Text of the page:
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Many of us know Ramkinkar Baij as the artist par excellence, but few of us ever heard of him as a stage designer.It’s surprising how his innate sensibility, imagination and creativity got reflected on stage designs, taking theatre performances in Santiniketan to new creative heights. Ramkinkar rejected the creation of a naturalist or mythic ambience primarily in the set design and thereafter in the apparels of the actors. He believed more in neo-realism.

Even the plays performed at the Tagore household were close to realism, reminding us of a film set. They were mostly three dimensional. We find some references to that in Abanindranath Tagore’s writing, where he mentions of creating artificial rain, producing sounds of thunderstorms and even fire flies brought from the market and released to give it a natural feel. During staging of Sarodatsav (a play by Rabindranath Tagore), some ashramites tried matching the natural ambience of a flowing river with tufts of grass lining its banks by grafting natural objects on stage. But a completely different perspective emerges in the plays that Ramkinkar directed, including plays of Shakespeare, Bernard Shaw, Rabindranath Tagore’s Muktodhara (Unbound Stream) Khudita Pashan (Hungry Stone), and Rajsekhar Basu’s Bhusundir Matth. They made a difference on how set and theatre were perceived in those days.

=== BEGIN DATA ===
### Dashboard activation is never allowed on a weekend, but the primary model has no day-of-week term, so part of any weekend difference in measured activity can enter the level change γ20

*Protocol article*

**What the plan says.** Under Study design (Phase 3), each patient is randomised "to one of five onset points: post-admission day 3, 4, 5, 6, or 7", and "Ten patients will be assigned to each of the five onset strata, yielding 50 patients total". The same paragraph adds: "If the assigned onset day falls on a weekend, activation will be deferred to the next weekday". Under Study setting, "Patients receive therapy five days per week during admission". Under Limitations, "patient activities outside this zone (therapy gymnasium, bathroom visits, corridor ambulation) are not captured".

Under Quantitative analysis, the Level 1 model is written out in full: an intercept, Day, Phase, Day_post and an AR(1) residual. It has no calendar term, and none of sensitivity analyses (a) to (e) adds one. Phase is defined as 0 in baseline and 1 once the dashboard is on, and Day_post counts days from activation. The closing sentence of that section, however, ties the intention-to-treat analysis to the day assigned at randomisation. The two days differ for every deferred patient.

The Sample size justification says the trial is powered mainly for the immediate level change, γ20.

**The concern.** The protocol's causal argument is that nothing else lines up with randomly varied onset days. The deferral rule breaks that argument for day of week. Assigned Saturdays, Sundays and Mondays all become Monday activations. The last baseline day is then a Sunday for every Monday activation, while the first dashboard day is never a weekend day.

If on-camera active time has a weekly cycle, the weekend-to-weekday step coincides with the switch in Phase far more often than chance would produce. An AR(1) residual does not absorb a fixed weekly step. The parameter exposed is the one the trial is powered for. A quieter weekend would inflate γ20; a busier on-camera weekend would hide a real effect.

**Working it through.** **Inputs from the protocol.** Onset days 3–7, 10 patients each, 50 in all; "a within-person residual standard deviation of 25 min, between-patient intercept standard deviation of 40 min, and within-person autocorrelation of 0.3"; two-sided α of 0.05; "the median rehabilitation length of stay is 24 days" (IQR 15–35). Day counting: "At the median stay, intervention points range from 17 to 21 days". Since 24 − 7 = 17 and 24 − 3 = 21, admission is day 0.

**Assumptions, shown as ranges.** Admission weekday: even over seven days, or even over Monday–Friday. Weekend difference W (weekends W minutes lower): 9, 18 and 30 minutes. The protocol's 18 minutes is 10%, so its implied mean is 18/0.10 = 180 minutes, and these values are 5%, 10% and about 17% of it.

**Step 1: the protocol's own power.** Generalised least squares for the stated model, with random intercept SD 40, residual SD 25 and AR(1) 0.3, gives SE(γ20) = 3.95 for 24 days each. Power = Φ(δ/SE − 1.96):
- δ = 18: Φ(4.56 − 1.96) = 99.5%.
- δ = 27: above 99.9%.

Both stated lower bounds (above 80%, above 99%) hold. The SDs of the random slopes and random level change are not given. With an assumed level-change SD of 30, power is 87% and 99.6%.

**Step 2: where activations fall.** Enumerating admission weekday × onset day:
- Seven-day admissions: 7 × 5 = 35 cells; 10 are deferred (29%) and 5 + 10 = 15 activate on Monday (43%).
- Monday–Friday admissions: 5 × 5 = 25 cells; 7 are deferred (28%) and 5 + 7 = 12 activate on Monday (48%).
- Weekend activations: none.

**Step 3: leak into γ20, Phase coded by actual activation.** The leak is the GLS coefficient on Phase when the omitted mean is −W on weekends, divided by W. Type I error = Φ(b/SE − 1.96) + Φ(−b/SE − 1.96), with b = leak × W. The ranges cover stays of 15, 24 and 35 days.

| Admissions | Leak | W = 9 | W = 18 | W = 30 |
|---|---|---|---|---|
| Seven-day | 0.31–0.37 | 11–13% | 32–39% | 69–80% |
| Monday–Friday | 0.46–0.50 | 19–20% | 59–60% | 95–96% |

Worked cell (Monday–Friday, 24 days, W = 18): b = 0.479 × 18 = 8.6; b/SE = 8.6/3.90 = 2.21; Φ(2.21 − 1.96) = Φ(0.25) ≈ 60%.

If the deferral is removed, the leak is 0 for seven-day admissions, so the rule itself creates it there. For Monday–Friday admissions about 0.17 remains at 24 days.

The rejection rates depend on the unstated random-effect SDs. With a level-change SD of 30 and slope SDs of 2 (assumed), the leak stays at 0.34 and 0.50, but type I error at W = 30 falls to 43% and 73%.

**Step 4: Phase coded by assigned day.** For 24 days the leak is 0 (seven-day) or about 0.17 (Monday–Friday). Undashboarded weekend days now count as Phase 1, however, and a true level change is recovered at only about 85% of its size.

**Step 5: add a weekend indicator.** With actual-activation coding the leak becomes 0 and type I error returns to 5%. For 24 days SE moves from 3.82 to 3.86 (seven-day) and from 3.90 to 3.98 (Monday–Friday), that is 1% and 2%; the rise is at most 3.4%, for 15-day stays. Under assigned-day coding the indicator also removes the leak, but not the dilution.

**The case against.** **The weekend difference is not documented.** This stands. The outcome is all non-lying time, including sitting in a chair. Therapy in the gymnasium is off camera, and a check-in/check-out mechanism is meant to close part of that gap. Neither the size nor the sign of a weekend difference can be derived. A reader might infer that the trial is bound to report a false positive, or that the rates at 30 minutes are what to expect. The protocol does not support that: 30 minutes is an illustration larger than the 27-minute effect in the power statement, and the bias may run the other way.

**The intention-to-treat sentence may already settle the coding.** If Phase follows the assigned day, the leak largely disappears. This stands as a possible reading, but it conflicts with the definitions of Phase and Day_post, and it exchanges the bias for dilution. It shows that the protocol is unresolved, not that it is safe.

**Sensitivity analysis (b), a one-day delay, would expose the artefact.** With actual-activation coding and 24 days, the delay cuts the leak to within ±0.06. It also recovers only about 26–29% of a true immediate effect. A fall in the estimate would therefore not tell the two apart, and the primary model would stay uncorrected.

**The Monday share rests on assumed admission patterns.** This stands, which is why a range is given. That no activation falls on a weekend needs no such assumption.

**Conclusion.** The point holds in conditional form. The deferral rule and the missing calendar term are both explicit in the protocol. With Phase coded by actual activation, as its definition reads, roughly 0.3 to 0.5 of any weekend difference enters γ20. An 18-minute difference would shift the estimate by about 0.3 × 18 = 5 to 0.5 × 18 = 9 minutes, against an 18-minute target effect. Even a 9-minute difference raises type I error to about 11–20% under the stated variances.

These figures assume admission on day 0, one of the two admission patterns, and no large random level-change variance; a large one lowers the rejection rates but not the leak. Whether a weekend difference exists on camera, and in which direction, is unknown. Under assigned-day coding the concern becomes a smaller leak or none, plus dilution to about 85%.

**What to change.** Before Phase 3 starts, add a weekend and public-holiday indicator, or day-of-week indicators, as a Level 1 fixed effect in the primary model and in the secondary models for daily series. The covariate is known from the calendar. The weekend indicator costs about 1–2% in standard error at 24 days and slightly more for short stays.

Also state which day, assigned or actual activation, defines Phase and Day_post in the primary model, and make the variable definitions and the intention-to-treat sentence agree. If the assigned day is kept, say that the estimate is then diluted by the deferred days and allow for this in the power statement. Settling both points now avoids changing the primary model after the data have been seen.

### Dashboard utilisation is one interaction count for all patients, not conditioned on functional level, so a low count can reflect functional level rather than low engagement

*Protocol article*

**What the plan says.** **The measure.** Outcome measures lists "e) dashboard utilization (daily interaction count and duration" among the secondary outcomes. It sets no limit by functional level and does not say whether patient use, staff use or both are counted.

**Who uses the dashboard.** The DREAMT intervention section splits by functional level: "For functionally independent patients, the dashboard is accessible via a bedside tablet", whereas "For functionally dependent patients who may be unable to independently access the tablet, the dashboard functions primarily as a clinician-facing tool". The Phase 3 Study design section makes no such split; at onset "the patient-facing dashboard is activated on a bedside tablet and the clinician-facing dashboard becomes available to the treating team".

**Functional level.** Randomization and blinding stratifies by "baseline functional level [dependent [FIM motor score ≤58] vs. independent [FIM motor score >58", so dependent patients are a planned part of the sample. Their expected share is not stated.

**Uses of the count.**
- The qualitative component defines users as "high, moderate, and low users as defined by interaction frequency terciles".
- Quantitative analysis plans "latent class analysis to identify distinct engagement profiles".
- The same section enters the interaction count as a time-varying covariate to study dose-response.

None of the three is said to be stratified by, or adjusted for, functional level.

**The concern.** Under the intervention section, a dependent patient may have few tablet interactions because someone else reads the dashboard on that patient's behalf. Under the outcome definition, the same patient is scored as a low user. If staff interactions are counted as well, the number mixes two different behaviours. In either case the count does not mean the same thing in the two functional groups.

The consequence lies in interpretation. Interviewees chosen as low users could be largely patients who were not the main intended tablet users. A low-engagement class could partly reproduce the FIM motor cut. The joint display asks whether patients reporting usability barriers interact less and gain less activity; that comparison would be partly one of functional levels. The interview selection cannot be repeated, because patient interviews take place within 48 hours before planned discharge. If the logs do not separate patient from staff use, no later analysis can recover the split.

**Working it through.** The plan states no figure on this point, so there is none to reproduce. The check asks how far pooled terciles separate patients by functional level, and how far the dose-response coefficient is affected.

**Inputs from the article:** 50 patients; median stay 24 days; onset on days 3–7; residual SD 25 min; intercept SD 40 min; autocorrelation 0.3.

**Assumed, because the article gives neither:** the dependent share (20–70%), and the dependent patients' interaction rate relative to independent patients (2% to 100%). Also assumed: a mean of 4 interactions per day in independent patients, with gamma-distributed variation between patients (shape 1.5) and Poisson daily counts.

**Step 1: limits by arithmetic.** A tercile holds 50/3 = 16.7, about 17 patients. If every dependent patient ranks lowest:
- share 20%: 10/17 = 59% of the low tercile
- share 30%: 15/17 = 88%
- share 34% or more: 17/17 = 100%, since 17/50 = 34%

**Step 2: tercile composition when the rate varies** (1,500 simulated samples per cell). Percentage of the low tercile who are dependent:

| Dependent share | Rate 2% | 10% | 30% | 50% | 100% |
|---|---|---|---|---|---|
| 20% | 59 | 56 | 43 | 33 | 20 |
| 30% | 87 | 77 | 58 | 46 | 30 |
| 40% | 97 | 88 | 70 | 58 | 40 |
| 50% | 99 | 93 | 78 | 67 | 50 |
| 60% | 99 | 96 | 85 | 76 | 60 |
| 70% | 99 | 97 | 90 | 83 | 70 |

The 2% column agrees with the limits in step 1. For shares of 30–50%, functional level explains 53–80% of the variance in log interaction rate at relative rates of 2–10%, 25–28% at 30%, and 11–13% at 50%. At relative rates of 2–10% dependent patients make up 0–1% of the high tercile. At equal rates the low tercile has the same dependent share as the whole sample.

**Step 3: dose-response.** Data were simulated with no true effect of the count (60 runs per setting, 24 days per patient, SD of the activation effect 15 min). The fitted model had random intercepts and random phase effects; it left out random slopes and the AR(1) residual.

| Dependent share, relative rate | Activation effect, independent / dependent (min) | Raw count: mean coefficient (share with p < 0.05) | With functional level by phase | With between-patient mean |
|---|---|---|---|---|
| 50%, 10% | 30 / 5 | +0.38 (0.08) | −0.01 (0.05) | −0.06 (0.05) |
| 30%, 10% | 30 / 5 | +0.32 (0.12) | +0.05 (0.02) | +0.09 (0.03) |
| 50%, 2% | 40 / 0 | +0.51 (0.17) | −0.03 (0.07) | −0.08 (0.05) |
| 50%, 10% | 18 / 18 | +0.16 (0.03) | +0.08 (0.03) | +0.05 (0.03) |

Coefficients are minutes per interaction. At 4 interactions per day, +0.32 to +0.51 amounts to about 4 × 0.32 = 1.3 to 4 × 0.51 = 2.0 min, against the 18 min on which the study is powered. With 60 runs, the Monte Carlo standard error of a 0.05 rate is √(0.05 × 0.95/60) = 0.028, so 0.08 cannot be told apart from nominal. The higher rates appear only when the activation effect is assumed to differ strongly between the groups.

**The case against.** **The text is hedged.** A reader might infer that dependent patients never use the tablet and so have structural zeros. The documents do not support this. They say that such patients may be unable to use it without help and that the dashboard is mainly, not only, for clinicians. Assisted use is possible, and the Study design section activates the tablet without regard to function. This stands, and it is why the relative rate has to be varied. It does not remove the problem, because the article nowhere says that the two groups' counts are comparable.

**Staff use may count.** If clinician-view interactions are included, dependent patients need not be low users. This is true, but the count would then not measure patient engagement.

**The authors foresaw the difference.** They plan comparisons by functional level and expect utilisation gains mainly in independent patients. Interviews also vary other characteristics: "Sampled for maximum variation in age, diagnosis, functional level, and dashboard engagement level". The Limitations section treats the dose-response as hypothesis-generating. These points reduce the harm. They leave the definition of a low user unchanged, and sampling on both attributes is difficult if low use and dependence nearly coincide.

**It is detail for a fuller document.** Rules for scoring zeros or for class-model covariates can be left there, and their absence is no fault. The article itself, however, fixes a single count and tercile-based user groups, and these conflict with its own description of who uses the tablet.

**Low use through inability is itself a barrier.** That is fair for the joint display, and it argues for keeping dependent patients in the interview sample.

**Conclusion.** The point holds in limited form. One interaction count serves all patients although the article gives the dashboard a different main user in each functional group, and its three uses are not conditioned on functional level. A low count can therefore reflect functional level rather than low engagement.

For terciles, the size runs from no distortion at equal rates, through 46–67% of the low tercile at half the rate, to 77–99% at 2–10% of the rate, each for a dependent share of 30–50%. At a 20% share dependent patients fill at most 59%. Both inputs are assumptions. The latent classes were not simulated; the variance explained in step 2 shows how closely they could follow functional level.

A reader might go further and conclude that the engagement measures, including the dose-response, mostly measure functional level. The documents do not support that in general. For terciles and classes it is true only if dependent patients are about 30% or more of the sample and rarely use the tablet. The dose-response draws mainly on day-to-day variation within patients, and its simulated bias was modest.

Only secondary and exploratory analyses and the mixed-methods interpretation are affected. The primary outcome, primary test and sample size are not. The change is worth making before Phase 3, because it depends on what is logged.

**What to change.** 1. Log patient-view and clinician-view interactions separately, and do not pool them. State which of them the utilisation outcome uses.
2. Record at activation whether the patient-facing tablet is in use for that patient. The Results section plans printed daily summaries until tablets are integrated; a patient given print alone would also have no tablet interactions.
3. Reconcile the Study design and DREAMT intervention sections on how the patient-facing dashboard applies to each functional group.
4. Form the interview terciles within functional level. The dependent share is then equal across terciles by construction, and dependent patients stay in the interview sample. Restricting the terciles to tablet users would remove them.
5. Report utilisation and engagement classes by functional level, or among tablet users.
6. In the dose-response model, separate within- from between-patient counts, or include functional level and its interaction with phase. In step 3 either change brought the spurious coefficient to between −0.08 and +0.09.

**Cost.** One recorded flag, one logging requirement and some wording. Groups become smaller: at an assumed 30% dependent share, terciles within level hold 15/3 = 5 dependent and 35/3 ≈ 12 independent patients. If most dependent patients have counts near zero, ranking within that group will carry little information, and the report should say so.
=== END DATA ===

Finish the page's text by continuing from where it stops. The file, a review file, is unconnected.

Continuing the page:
Let’s take the case of Othello (1948). It was performed in the backdrop of Dwarik building, which looked like a gothic architecture. Ramkinkar chose the building to create a dramatic and thrilling atmosphere on stage. His experimentation led to unique effects. In case of Bhusundir Mathh, where with a pile of a brick, dark night and the moon lighting the scene from above, created what we call a somewhat neo-realistic set. This was performed around 1946-47, both in Santiniketan and Kolkata and was a huge hit with the audience.

In 1950’s, Ramkinkar was at his creative best in Muktodhara. He brought in a depth in the stage show by using a few color strips of cloth that would suggest a gigantic wheel overshadowing human presence, which was the essence of the play. A sense of monumentality was created by the play of light and shadow. Simple, and not too many use of props. The economy, restraint and taste added a new dimension to the Santiniketan stage design and inspired a few of his students to do more performances like that in the days to come.

(Adapted from Sukhen Ganguly’s text on ‘Ramkinkar’)